DIY kit computer goes Forth against Braben's RaspberryPi
Are the 80s format wars back?
Elite developer David Braben's RaspberryPi may have generated headlines aplenty, but it's not the first 1980s-style teach-yourself-programming gadget, one Reg reader insists.
Step forward Julian Skidmore, developer and seller of FIGnition, a 20 quid DIY "retro computer built with modern parts... designed to be built by its users, coded - it boots into its programming language - and understood".
"The key thing to producing programmers in kids is that you need ridiculously simple computers, with Kilobytes of memory and relatively modest performance," says Skidmore.
"It's simplicity that produces understanding, ability and excitement."
Simplicity? Try 8KB of memory, 384KB of Flash storage and an Atmel AVR 8-bit microcontroller as a CPU.
Keyboard? That 2 x 4 array of buttons on the right-hand side are your eight data-entry keys.
FIGnition is a kit computer comprising motherboard and solder-yourself components. There's a USB port for power, and a phone-style PAL video output so it can be hooked up to a telly as a monitor.
Just like it used to be...
Skidmore promises to open up the hardware at the end of the month for folk who really want to do it themselves, though he's selling kits too.
Read all the details at the FIGnition website. ®
FIGnition is not capable of very advanced languages, so BASIC would be a reasonable choice here, but RaspberryPI has much more power and memory, so you can run full-scale languages. The suggested Python is not a bad idea, but in spite of it being fairly easy to approach, it is also very difficult to find errors in programs.
I would prefer a language designed specifically for teaching, which would have the following properties:
- An easy-to-understand model of computation. This rules out, for example, OO languages and scripting languages with strange scope rules.
- Support for case-based programming, i.e., pattern matching on structured data.
- Read/write access to a screen buffer with primitives for reading/writing rectangular areas of the screen and for drawing simple figures such as lines, circles, polygons, flood-fills etc. Much like BBC Basic. Support for scroll in four directions.
- A primitie soundtrack datatype and an interruptable queue of sound effects that would support multiple concurrent sounds. So you, for example, can start a music track, add sound effects on top of this and interrupt the music when something happens.
- Primitives for reading/writing bitmaps and sounds in many different formats (PNG, JPEG, MP3, ...).
- Automatic memory management (garbage collection).
I specifically don't want a language where a lot happens "under the hood" that is not easily understood. Scratch and similar languages that have mechanisms for animation and collision detection remove control and understanding of what actually happens.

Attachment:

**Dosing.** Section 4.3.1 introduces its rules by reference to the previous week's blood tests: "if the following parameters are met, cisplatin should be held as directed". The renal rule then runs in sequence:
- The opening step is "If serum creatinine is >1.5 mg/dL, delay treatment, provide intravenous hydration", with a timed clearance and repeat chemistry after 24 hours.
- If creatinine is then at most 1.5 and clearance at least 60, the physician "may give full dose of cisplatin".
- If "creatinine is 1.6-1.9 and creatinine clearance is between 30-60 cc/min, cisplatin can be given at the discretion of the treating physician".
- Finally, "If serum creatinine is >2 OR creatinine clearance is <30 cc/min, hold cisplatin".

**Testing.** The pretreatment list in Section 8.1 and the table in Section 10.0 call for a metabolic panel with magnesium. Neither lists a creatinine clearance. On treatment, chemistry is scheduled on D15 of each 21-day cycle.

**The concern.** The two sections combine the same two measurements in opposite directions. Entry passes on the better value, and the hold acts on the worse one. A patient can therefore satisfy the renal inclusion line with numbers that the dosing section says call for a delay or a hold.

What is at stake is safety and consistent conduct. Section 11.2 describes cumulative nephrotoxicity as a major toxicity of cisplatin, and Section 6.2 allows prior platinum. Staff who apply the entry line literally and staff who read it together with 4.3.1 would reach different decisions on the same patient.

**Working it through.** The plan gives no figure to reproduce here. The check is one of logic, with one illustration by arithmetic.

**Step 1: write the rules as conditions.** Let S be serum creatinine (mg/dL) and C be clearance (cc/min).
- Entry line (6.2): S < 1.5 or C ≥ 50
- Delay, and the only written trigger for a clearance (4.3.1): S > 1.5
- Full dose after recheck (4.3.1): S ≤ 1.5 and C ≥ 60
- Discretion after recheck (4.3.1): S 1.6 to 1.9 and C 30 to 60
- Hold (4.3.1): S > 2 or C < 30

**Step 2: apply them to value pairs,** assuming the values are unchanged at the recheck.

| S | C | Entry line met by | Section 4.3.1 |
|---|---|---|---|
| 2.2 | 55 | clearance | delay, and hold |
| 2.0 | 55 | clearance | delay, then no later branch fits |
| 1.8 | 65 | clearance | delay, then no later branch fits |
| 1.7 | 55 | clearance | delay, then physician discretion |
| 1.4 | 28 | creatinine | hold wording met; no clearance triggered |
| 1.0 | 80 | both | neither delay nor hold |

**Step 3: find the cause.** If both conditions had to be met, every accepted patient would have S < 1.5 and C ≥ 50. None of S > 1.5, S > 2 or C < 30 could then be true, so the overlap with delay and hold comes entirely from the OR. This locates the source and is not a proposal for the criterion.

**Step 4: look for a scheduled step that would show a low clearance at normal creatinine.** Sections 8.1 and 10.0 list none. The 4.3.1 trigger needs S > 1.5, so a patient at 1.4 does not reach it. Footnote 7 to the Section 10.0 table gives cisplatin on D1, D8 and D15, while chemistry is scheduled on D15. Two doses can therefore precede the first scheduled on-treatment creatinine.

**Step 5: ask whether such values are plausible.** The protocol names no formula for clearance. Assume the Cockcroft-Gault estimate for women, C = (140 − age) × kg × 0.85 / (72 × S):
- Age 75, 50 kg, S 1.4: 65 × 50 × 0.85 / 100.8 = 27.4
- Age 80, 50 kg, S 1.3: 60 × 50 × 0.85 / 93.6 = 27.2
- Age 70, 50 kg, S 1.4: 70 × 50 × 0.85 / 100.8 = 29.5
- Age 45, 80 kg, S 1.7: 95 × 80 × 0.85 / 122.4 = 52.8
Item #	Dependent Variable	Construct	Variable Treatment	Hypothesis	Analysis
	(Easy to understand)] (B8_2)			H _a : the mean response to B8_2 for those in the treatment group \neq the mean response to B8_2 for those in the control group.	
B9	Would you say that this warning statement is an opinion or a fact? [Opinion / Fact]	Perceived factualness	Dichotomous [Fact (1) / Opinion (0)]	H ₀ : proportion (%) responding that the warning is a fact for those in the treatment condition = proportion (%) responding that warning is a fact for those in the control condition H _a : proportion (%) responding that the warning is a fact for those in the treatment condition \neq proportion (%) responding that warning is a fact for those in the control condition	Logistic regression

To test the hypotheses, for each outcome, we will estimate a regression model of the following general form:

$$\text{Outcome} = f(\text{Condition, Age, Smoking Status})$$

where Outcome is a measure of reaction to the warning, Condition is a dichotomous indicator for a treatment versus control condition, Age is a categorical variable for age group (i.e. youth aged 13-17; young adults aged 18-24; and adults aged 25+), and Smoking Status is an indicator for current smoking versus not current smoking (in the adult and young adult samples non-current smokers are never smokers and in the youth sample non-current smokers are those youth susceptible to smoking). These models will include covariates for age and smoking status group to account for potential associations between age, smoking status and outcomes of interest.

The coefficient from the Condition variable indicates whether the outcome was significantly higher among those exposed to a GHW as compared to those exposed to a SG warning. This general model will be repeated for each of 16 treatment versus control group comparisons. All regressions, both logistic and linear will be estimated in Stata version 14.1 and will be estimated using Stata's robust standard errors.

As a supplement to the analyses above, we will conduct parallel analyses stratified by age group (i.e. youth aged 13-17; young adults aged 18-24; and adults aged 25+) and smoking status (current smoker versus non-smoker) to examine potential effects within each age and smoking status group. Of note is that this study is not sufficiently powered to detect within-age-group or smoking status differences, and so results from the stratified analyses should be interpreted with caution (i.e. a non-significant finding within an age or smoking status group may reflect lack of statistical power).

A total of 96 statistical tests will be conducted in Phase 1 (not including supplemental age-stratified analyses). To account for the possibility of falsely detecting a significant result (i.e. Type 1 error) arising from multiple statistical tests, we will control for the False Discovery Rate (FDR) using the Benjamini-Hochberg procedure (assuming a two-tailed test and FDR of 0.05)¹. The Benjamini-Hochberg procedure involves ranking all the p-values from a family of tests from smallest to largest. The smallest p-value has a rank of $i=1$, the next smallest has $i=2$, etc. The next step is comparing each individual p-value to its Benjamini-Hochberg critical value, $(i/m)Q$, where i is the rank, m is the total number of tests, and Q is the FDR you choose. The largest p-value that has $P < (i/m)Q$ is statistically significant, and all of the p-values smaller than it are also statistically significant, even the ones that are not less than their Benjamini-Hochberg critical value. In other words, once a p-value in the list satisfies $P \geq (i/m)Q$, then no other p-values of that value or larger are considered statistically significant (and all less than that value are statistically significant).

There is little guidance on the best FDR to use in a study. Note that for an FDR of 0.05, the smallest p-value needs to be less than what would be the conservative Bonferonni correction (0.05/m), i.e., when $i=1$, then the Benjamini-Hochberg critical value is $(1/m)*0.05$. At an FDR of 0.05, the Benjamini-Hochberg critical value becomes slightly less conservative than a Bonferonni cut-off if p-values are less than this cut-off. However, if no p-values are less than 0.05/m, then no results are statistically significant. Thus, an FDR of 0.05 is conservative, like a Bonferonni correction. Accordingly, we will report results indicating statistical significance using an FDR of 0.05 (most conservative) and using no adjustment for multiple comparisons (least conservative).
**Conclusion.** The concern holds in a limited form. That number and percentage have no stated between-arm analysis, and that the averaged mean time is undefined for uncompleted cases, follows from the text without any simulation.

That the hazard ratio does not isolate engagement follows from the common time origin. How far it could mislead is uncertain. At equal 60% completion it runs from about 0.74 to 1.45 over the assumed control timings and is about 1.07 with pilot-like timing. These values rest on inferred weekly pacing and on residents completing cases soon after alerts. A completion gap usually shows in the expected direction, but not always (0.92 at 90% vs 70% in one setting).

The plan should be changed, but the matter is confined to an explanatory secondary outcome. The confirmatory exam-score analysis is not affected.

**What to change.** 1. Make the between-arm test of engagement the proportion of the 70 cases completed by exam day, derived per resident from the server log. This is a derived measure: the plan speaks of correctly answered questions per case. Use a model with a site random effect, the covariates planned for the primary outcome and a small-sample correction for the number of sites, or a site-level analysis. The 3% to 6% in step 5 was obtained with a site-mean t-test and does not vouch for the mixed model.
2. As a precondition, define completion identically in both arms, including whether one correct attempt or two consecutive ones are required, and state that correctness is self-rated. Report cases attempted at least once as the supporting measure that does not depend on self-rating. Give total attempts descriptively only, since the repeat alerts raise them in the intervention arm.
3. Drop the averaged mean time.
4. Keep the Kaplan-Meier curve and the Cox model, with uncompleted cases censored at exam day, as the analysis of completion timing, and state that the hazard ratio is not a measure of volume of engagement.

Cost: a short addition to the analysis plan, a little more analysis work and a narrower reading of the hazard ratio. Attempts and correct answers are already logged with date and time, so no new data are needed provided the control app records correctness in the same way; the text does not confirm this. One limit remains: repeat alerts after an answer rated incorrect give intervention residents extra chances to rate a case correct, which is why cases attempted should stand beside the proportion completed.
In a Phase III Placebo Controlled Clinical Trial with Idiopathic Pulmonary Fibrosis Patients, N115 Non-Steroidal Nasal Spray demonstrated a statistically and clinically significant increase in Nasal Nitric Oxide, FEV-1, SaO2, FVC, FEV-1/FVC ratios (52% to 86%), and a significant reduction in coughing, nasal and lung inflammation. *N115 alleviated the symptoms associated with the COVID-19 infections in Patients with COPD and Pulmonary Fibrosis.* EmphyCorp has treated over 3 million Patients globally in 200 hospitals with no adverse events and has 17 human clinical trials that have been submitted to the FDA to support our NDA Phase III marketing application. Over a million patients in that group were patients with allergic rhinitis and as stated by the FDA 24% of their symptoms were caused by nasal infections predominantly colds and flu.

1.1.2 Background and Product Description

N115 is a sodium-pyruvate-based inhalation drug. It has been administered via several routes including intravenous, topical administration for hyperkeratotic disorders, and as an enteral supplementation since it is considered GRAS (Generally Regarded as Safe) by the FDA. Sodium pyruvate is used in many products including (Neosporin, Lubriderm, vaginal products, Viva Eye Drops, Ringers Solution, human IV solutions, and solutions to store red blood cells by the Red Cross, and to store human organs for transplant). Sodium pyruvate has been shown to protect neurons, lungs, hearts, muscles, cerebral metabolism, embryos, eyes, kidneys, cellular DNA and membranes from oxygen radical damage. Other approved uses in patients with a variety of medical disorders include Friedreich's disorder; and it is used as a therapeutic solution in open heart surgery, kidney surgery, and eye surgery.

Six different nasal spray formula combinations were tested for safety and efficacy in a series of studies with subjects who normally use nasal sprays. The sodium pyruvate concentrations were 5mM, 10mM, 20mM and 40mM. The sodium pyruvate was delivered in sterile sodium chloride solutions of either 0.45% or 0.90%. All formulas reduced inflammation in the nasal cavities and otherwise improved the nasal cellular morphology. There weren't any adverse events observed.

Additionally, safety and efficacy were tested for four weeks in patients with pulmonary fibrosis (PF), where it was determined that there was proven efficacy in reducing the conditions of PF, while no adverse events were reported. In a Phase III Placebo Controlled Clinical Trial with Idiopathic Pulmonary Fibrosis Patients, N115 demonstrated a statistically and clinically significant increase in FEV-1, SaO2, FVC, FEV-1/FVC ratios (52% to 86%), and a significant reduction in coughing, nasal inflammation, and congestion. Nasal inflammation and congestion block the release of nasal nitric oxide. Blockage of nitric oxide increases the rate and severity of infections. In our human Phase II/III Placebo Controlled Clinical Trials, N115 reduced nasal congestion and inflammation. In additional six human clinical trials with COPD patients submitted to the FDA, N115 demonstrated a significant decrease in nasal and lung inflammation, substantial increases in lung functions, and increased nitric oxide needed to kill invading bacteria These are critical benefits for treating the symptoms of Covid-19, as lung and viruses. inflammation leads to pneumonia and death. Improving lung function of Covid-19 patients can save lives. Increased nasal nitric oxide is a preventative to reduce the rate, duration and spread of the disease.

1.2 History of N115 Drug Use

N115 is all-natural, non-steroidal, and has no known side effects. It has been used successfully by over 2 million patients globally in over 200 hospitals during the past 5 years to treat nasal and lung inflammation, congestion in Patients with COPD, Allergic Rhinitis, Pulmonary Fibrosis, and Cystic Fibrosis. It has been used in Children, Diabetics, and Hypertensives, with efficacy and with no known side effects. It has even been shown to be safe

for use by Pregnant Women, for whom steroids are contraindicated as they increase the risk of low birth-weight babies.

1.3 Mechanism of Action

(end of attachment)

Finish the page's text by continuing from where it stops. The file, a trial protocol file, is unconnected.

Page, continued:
Python?! Your kids will beg you to by them a real language
Any language where whitespace is significant is a no-no for children. Imagine explaining to an 8-year-old why their program didn't work because of the lack of invisible stuff at the start of a line.
I started my kids at six by helping them take an old computer apart and showing them what each part did, and explaining why computers are useless without instructions.
Around 8 they started playing with Scratch, getting the cutesy cat thing to move around. They learnt that there was this thing called Java under the covers, but that was it. The most important lesson you can teach a child about a computer is that there are _always_ things under the covers, and to really master computing requires a little bit of knowledge of what's going on down below.
Now they're 11 they watch as I program and sometimes roll their own. I don't fix their bugs, but I provide hints sometimes. We're also talking about how programmers need to manage the computer's resources, and code efficiency (at a very high level: eg "if you had to search your room for a sock, what would be the fastest way to do it?" leads on to a discussion of why some search algorithms are faster than others)
It may all be too late. My language of choice for quick jobs is Perl. I've probably scarred them for life.
Make sure you remove the TAB key from their keyboard first
Python - easy to get started, no complex IDE needed. SImple programs are very simple - there is no boiler plate header stuff. Has built in very good help on all the commands.
You can use it for procedural, object orientated and function (sort of) programming.
And you can write real world apps with it.
And there are lots of free, learn programming with python books